The Senate is barreling toward a bitter, potentially lengthy fight Tuesday over the rules governing President Trump’s impeachment trial.
After two days of pomp and bipartisanship last week, the battle over the trial proceedings is now expected to descend into raucous partisanship that threatens to hang over the rest of the trial.
Source: Senate braces for bitter fight over impeachment rules | TheHill
While most media coverage of Vladimir Putin’s Wednesday speech focused on moves that may extend his hold on power, the president also announced various measures meant to foster the country’s technological efforts as well.
In his speech to the Russian parliament, Putin urged the Russian legislature to pass a “technological legislative package” intended to “launch a flexible mechanism of experimental legal regimes for the development and implementation of new technologies in Russia, such as artificial intelligence, to establish modern regulation of big data turnover based on the best world standards, as well as establish mechanisms for state support and instruments of direct and venture financing.”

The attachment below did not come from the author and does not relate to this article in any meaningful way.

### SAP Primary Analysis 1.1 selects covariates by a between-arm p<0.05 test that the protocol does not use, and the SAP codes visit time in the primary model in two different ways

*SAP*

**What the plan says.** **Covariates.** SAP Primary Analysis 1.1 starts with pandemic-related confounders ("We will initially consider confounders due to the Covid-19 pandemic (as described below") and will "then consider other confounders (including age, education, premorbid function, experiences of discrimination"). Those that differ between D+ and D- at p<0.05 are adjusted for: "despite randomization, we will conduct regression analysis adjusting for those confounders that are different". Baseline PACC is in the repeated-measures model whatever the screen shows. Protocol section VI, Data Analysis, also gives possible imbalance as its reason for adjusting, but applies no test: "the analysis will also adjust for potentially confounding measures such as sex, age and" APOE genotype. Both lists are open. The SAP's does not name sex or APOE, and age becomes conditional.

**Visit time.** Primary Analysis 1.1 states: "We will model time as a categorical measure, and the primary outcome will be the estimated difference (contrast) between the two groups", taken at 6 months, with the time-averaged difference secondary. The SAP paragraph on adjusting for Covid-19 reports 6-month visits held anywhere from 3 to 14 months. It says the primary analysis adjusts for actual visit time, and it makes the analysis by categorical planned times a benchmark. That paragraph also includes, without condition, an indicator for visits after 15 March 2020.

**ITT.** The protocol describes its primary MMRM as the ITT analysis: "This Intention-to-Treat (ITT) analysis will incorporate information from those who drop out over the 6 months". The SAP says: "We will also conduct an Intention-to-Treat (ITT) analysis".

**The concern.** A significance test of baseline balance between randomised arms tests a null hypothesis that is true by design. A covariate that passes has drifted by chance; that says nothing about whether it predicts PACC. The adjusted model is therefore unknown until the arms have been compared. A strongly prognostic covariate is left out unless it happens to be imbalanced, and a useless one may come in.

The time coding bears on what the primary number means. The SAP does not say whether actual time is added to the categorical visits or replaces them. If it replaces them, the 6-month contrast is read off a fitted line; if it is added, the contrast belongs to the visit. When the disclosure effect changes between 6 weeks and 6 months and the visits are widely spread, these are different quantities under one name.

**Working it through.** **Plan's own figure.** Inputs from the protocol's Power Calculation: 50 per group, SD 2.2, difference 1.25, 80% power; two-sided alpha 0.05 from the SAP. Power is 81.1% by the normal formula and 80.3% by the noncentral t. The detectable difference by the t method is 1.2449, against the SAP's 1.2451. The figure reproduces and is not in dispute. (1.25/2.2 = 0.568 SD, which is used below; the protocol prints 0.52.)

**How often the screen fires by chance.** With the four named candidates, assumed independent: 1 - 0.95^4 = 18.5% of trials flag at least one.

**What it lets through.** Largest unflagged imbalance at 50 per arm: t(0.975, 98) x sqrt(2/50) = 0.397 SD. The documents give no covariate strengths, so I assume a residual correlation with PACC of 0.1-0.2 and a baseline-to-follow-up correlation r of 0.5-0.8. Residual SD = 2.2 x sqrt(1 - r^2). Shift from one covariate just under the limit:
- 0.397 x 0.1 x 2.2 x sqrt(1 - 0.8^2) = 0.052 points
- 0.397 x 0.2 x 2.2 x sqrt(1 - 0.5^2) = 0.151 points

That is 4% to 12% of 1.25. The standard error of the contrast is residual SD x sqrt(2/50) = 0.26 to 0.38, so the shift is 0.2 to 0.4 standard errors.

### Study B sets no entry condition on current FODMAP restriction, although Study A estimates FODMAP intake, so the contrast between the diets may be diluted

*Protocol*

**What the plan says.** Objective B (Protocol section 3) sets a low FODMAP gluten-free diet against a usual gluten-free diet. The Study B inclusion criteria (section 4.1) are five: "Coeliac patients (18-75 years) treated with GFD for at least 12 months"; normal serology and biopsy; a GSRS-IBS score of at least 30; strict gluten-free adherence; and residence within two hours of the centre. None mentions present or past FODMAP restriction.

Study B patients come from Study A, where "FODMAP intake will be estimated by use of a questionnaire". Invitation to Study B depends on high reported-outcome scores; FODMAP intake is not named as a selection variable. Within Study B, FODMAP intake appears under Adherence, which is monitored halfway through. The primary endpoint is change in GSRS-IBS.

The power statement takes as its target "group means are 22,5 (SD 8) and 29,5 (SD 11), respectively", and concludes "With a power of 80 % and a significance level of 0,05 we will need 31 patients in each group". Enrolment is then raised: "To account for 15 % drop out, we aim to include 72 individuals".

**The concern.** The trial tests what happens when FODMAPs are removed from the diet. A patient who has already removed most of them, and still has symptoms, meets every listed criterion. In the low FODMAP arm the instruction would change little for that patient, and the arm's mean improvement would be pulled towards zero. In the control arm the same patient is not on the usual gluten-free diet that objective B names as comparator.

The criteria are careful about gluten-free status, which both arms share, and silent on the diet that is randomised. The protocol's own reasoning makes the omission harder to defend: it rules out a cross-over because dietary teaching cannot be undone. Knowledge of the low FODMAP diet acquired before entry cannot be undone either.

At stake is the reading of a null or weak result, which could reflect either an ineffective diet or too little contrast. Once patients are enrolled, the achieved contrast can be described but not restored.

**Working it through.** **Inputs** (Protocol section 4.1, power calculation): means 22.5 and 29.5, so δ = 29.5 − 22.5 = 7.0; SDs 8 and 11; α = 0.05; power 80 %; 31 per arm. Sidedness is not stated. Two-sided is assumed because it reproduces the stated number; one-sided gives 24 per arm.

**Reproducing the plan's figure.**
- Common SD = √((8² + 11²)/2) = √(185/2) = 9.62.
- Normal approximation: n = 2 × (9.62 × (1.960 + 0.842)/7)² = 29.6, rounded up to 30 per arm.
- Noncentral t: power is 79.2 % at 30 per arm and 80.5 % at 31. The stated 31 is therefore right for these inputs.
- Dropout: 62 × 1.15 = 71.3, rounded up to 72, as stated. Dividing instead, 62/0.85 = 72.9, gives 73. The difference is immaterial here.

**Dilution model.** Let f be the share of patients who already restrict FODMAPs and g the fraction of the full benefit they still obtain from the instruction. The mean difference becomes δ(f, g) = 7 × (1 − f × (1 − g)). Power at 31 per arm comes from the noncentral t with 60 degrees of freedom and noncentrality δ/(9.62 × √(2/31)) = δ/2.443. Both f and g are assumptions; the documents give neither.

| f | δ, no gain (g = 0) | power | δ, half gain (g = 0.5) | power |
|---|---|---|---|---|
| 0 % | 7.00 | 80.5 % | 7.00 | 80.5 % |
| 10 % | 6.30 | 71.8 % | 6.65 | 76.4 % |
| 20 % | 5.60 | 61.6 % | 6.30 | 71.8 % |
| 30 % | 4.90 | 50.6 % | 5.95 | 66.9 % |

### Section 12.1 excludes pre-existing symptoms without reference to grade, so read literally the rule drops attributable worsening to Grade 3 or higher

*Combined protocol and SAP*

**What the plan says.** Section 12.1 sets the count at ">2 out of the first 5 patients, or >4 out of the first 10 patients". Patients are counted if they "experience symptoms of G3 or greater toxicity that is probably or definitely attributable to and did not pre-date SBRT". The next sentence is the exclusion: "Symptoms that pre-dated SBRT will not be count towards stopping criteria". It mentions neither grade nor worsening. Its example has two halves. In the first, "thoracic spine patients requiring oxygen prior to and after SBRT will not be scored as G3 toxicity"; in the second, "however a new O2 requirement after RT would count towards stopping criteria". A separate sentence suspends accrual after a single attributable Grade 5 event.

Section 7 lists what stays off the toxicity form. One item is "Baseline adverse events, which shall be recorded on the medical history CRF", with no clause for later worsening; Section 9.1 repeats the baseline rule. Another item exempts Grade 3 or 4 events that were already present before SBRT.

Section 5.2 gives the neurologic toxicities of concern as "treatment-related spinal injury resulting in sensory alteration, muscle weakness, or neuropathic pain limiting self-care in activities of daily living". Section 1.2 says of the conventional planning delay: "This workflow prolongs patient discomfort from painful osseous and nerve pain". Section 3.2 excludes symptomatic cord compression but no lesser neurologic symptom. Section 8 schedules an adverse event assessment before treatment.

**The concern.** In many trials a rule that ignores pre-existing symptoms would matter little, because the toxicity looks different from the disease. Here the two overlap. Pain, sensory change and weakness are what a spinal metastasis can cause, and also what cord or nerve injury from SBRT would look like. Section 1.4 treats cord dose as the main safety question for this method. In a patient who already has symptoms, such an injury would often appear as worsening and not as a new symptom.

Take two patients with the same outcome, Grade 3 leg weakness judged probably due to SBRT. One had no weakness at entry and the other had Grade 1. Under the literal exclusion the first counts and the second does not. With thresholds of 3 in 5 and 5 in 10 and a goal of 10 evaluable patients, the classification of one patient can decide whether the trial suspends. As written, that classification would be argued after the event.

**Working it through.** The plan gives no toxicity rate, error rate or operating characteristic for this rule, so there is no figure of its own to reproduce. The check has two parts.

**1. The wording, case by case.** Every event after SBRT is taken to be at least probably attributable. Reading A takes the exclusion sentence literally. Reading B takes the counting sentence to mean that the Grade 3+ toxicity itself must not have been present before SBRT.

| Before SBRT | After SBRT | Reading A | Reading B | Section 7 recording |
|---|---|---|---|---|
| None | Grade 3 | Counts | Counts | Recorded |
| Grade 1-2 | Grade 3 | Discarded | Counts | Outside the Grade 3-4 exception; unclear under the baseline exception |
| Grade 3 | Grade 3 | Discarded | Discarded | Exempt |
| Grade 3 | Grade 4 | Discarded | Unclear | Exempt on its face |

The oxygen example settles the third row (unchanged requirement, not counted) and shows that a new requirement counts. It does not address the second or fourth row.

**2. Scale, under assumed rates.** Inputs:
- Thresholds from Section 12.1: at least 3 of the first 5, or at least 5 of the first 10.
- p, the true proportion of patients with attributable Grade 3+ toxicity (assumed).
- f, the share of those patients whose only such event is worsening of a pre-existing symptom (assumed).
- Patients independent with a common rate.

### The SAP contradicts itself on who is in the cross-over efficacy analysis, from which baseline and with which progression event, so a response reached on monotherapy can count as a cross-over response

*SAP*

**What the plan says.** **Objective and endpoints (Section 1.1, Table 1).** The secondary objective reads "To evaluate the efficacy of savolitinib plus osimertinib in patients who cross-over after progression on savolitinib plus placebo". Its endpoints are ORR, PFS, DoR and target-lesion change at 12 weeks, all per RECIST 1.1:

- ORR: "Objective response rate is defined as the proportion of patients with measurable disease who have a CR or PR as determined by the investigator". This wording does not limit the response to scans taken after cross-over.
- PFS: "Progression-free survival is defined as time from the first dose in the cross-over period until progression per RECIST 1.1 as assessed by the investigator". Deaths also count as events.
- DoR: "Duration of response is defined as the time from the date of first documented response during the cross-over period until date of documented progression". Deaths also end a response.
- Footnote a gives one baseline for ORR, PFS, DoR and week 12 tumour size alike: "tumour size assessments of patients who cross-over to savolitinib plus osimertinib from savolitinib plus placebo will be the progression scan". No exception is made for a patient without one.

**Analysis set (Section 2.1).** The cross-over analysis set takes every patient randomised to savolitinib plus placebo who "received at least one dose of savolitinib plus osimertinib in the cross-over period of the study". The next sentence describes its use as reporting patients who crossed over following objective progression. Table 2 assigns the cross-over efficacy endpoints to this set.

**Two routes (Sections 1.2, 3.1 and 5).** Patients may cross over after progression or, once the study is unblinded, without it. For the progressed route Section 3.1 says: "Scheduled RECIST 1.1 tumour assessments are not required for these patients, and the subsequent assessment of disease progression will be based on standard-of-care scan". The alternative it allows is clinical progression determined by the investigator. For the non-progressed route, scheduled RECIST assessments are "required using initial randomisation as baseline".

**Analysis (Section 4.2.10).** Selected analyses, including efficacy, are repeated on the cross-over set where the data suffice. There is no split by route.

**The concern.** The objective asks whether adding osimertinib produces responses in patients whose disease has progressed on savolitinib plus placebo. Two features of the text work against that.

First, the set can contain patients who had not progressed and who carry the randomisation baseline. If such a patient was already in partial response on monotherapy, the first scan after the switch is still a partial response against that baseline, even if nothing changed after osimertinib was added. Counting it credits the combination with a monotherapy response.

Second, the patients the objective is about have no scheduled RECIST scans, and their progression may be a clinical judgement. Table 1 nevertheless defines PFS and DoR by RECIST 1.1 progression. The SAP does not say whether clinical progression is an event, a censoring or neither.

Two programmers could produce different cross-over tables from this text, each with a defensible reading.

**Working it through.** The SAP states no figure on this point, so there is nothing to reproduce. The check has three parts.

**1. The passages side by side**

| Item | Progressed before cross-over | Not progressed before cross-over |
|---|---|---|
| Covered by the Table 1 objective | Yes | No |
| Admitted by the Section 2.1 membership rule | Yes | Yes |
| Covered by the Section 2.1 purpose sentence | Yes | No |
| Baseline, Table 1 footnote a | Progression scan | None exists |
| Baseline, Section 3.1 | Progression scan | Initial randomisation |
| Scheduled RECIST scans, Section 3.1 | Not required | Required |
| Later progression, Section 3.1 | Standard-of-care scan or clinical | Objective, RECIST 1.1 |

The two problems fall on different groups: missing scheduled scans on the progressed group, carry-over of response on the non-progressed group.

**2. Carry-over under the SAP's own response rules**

He offered no details, yet his speech marks a mid-point, of sorts, in national efforts to spur innovation. Recent years have seen a proliferation of government-sponsored projects intended to lead and facilitate the country’s technological development.
Yet Putin appears to understand that Russia’s entrepreneurs are still not getting the necessary assistance and flexibility to be fully productive.
Source: Putin Seeks to Plug Gaps in Russia’s State-Driven Tech Efforts – Defense One
Around the world, household final consumption expenditure rose by $18.2 trillion in 2011 PPP terms between 2010 and 2020, from $46.5 trillion to $64.8 trillion.